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Rapid treadmilling of brain microtubules free of microtubule-associated proteins in vitro and its suppression by tau

By Dulal Panda, Herbert P. Miller and Leslie Wilson

Abstract

We have determined the treadmilling rate of brain microtubules (MTs) free of MT-associated proteins (MAPs) at polymer mass steady state in vitro by using [(3)H]GTP-exchange. We developed buffer conditions that suppressed dynamic instability behavior by ≈10-fold to minimize the contribution of dynamic instability to total tubulin-GTP exchange. The MTs treadmilled rapidly under the suppressed dynamic instability conditions, at a minimum rate of 0.2 μm/min. Thus, rapid treadmilling is an intrinsic property of MAP-free MTs. Further, we show that tau, an axonal stabilizing MAP involved in Alzheimer’s disease, strongly suppresses the treadmilling rate. These results indicate that tau’s function in axons might involve suppression of axonal MT treadmilling. We describe mathematically how treadmilling and dynamic instability are mechanistically distinct MT behaviors. Finally, we present a model that explains how small changes in the critical tubulin subunit concentration at MT minus ends, caused by intrinsic differences in rate constants or regulatory proteins, could produce large changes in the treadmilling rate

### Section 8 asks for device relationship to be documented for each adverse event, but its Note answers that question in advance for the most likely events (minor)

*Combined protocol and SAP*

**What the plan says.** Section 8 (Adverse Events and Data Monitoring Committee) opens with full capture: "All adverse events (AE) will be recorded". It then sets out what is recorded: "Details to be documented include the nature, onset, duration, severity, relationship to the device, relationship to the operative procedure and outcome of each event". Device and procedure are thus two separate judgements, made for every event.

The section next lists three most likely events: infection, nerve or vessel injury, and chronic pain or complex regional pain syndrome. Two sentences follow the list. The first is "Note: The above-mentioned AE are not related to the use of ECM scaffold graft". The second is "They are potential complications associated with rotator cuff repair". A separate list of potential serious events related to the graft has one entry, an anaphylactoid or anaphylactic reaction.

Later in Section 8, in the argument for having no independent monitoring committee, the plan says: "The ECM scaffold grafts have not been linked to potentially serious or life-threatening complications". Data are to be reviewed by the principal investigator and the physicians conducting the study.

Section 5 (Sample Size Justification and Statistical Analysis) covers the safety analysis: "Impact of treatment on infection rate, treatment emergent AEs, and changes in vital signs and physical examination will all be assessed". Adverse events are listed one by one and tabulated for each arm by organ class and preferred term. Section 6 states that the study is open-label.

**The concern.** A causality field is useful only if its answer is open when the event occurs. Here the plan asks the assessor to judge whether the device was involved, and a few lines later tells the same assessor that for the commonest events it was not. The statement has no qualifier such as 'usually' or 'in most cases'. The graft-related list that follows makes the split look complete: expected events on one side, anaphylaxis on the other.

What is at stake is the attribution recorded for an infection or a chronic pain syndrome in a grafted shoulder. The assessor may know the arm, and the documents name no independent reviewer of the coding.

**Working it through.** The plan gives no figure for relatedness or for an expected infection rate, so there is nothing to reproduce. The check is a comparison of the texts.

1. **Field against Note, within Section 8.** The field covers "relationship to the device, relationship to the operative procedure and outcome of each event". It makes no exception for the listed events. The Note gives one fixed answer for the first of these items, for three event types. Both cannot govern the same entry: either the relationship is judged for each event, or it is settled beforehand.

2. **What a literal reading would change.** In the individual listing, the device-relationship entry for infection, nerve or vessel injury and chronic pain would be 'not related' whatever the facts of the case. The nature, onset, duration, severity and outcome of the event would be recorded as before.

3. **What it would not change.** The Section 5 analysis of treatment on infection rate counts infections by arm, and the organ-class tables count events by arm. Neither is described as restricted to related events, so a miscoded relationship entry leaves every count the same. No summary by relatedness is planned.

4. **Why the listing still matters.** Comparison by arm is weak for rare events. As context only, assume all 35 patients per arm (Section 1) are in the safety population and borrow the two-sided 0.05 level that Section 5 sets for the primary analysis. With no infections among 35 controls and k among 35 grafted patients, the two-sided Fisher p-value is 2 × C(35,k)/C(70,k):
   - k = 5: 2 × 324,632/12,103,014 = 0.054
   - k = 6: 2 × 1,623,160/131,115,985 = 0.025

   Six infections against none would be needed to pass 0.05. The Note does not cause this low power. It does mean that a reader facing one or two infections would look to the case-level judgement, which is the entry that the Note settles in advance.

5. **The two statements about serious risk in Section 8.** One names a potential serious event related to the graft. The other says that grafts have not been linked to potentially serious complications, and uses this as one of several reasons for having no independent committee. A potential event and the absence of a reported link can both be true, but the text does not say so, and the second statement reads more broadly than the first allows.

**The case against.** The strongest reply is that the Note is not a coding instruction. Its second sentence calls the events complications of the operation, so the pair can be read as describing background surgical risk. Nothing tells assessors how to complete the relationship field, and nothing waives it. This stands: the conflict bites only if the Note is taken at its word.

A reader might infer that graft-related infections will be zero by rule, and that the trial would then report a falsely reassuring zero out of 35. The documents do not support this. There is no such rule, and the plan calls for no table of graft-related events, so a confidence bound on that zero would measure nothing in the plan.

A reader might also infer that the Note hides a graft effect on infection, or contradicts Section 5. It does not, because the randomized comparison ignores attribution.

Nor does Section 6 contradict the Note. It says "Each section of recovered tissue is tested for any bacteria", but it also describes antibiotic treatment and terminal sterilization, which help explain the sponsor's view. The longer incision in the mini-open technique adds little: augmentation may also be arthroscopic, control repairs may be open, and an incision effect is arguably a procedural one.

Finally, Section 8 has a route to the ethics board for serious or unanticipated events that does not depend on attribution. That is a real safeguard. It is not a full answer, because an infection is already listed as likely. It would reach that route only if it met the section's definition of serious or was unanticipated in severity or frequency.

Topics: Biological Sciences
Publisher: The National Academy of Sciences
Year: 1999
DOI identifier: 10.1073/pnas.96.22.12459
OAI identifier: oai:pubmedcentral.nih.gov:22948
Provided by: PubMed Central
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